The E-axes Forum on Climate Change, Macroeconomics, and Finance

Green Credit Guidance

Historically, central banks and other financial policymakers have played far larger roles in supporting structural economic transformations through the use of credit policies. In this Digest, Katie Kedward (UCL Institute for Innovation and Public Purpose) reflects upon the potential relevance of credit policies to support the green transition.

Growth and Global Warming

Ishan Nath (Federal Reserve of San Francisco) highlights the effects of global warming on economic growth and discusses why some related research reaches contradicting conclusions.

Green Investments and Rising Interest Rates

Jens van’t Klooster (University of Amsterdam) and Eric Monnet (Paris School of Economics and CEPR) look at how tight monetary policy impacts low-carbon investments. Most importantly, they suggest green credit policy instruments, central banks can use, that will enable them to address inflationary pressures without jeopardizing the long-term decarbonization of the economy.

Pricing climate-related risks into sovereign bonds

Understanding the linkages between climate vulnerability and sovereign debt risk is pivotal for countries that want to step up their climate mitigation strategies. Bhavya Gupta (National University of Singapore) and Ramkishen S. Rajan (National University of Singapore) have curated the most recent theoretical and empirical literature on the effects of climate on sovereign debt risk.

Climate Policies and Protectionism

In this brief, we ask whether the implementation of national climate policies may spur a global race to protectionism. Consumer or production subsidies and border carbon adjustments may have positive mitigation effects but can also generate trade distortions and give national industries a competitive advantage against foreign firms.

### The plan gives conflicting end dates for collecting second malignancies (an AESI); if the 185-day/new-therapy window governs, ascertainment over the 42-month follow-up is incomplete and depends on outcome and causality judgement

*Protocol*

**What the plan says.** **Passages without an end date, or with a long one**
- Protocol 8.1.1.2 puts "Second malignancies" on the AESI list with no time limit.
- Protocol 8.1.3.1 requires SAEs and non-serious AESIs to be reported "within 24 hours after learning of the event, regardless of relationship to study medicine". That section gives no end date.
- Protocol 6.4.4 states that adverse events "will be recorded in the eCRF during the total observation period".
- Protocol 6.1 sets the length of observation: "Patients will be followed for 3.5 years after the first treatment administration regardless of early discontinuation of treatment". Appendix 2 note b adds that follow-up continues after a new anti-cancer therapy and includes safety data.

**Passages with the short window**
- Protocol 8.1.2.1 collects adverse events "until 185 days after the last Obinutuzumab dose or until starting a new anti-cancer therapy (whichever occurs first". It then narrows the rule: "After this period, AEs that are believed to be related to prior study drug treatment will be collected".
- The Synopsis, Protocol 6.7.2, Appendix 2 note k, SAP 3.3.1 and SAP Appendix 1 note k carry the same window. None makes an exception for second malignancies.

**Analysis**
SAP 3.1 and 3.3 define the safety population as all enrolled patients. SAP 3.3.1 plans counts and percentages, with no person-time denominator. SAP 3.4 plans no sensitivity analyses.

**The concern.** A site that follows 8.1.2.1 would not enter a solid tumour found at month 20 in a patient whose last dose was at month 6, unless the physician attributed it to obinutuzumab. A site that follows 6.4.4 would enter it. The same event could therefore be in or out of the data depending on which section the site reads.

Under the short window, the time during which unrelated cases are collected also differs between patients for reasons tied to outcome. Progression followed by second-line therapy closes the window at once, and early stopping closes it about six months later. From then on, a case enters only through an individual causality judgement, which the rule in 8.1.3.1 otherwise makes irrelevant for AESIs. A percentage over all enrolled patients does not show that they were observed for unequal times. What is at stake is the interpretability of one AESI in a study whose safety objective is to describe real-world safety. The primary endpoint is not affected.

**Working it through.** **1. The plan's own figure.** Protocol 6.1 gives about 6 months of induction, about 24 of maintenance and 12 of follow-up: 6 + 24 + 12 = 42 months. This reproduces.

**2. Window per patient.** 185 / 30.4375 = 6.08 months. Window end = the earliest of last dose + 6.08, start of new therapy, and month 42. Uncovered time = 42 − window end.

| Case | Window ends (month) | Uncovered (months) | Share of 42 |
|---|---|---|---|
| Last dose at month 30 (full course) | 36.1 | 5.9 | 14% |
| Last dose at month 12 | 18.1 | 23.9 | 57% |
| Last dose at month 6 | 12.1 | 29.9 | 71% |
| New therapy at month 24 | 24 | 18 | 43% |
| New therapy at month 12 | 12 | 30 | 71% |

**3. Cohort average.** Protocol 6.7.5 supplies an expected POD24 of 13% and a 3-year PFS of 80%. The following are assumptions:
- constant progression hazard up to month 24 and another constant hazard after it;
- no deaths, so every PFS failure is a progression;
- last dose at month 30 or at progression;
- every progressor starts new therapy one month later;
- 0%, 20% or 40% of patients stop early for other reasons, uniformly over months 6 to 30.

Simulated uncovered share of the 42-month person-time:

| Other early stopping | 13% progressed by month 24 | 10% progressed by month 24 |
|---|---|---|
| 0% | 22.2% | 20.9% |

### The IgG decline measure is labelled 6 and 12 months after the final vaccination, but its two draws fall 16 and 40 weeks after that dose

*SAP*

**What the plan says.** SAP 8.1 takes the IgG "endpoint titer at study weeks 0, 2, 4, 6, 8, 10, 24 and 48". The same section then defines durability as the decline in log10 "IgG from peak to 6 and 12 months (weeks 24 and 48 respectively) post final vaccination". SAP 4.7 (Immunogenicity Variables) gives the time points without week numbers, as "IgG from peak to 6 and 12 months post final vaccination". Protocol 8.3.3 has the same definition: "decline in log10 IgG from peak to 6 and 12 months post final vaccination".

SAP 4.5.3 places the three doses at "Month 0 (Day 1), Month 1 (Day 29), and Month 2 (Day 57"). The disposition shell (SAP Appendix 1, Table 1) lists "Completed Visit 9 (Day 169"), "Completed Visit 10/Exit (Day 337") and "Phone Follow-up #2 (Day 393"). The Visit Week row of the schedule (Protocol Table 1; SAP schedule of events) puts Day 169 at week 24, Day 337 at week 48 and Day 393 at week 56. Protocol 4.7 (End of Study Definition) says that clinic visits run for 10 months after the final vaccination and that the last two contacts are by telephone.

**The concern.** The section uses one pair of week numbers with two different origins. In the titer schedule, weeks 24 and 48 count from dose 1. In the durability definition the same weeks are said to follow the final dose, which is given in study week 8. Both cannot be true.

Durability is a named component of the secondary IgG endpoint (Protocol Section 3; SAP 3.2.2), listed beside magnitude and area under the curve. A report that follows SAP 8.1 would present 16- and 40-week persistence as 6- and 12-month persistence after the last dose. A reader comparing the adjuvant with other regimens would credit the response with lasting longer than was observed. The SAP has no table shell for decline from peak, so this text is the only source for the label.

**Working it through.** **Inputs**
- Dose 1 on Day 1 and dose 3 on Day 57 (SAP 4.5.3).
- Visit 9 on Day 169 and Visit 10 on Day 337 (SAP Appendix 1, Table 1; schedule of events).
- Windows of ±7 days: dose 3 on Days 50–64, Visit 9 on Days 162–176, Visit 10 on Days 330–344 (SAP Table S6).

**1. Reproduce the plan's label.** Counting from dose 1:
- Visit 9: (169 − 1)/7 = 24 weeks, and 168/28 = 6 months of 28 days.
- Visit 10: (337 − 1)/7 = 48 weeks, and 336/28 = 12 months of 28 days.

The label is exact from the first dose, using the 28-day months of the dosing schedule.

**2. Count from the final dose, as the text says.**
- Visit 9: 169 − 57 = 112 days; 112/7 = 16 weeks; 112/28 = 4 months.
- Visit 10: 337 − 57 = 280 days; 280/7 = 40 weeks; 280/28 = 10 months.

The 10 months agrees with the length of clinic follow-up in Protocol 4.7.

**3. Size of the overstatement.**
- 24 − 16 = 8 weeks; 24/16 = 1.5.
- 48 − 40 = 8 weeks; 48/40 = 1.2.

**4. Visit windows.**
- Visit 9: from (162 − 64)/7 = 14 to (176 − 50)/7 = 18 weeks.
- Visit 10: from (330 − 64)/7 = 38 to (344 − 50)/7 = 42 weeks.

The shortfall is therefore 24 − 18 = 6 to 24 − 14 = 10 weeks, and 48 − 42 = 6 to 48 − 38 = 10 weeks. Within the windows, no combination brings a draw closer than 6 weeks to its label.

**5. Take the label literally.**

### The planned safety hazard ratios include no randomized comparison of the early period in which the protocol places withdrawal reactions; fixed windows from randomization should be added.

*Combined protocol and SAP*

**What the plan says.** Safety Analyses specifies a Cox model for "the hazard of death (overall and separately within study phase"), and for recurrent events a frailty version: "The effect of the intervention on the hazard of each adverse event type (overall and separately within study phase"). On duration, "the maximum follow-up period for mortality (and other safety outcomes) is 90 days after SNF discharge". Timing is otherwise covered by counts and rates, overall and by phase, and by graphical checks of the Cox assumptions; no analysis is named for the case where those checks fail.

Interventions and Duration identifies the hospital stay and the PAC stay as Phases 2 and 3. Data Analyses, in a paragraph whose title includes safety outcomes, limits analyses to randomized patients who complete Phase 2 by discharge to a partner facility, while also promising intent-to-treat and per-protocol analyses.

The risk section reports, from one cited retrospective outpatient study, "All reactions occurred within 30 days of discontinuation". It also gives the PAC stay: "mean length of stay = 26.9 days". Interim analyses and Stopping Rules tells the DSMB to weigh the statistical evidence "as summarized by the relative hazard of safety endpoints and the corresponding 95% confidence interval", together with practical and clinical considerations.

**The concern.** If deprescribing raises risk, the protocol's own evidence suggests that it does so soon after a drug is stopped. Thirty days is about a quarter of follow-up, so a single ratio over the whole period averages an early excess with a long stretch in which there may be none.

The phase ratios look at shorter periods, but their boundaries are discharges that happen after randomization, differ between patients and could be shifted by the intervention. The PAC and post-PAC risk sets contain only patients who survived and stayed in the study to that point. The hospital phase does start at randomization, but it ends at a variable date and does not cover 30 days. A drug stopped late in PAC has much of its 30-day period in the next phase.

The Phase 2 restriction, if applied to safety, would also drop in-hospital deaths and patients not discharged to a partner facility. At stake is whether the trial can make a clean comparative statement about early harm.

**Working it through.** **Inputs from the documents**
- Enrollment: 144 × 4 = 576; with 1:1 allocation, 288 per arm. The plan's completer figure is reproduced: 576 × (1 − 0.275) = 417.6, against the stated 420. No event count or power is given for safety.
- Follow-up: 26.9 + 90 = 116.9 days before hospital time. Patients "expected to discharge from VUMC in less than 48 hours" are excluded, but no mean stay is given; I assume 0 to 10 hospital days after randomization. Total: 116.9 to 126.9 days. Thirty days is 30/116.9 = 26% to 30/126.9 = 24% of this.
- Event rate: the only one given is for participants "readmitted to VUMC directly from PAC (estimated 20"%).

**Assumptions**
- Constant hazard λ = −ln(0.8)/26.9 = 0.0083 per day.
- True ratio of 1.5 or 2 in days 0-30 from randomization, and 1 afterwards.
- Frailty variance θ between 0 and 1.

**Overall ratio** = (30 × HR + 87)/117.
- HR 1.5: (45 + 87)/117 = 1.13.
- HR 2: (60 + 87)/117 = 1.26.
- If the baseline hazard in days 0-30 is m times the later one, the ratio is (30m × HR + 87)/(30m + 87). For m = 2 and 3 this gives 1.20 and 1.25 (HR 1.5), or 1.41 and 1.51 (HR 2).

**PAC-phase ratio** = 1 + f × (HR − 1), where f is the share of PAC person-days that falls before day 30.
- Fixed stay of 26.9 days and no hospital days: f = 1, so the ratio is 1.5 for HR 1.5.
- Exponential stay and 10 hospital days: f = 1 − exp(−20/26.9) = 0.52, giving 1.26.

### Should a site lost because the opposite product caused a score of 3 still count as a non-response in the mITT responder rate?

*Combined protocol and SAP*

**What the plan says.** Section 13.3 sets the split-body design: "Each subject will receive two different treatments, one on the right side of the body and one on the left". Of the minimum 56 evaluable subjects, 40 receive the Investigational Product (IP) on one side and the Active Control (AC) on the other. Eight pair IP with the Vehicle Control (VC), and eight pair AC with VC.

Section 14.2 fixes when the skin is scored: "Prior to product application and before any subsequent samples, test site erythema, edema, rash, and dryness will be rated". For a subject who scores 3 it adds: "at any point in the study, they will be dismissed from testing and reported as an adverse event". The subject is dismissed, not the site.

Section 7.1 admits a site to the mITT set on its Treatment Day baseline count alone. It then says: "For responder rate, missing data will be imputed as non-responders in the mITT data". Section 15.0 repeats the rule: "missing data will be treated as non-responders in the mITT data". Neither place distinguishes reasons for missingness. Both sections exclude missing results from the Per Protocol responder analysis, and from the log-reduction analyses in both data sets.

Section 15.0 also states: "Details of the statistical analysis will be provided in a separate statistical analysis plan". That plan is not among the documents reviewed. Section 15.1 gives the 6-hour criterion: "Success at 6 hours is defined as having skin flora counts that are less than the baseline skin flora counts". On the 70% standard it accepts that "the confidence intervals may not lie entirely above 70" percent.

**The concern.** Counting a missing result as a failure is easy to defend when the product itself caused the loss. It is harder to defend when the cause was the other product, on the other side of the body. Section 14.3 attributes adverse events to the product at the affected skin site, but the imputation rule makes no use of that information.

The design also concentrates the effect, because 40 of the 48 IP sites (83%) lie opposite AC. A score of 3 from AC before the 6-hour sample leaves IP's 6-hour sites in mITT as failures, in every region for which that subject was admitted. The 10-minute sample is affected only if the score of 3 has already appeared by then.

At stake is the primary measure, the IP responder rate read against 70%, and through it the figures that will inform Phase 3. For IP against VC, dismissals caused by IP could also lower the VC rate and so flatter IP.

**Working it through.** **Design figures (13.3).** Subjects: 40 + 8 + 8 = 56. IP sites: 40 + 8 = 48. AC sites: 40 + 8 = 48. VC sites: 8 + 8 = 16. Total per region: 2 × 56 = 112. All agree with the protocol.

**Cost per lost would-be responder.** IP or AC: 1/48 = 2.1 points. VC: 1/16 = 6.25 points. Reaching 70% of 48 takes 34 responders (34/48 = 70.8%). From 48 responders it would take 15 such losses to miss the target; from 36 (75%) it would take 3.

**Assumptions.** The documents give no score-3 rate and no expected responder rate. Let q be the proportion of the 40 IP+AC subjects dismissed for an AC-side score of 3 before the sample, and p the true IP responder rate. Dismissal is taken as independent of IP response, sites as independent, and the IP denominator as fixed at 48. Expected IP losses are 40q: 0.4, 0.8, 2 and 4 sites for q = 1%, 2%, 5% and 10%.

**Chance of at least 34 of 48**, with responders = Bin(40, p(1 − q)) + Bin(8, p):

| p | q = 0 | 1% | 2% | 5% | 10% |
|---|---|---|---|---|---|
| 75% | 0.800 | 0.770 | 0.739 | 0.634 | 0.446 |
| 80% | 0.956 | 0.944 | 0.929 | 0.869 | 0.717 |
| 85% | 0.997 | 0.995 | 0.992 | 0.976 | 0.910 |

Greenflation and implications for monetary policy

The recent experience with surging inflation, partly driven by supply shocks to the energy sector, has ampiflied concerns over “greenflation,” inflationary pressures resulting from the transition to sustainable energy sources. For this digest Conny Olovsson (ECB and Sveriges Riksbank) and David Vestin (Sveriges Riksbank) have curated the most recent literature on the theoretical and empirical findings on how greenflation arises and what central banks can do to curb it. They, and the papers they have chosen, highlight the central role for foresighted monetary policy as well as a smooth carbon taxation path.

Climate Stress Tests: an Overview

Climate stress tests were built to assess climate systemic risk in the financial system. They demand resources from supervisors and banks alike, but are proving useful to inform macroprudential policies.

What do we know about climate finance?

Matteo Gasparini (Oxford University) creates a map of the main branches of the climate finance literature and classifies it according to different dimensions, shedding light on the emerging strands.

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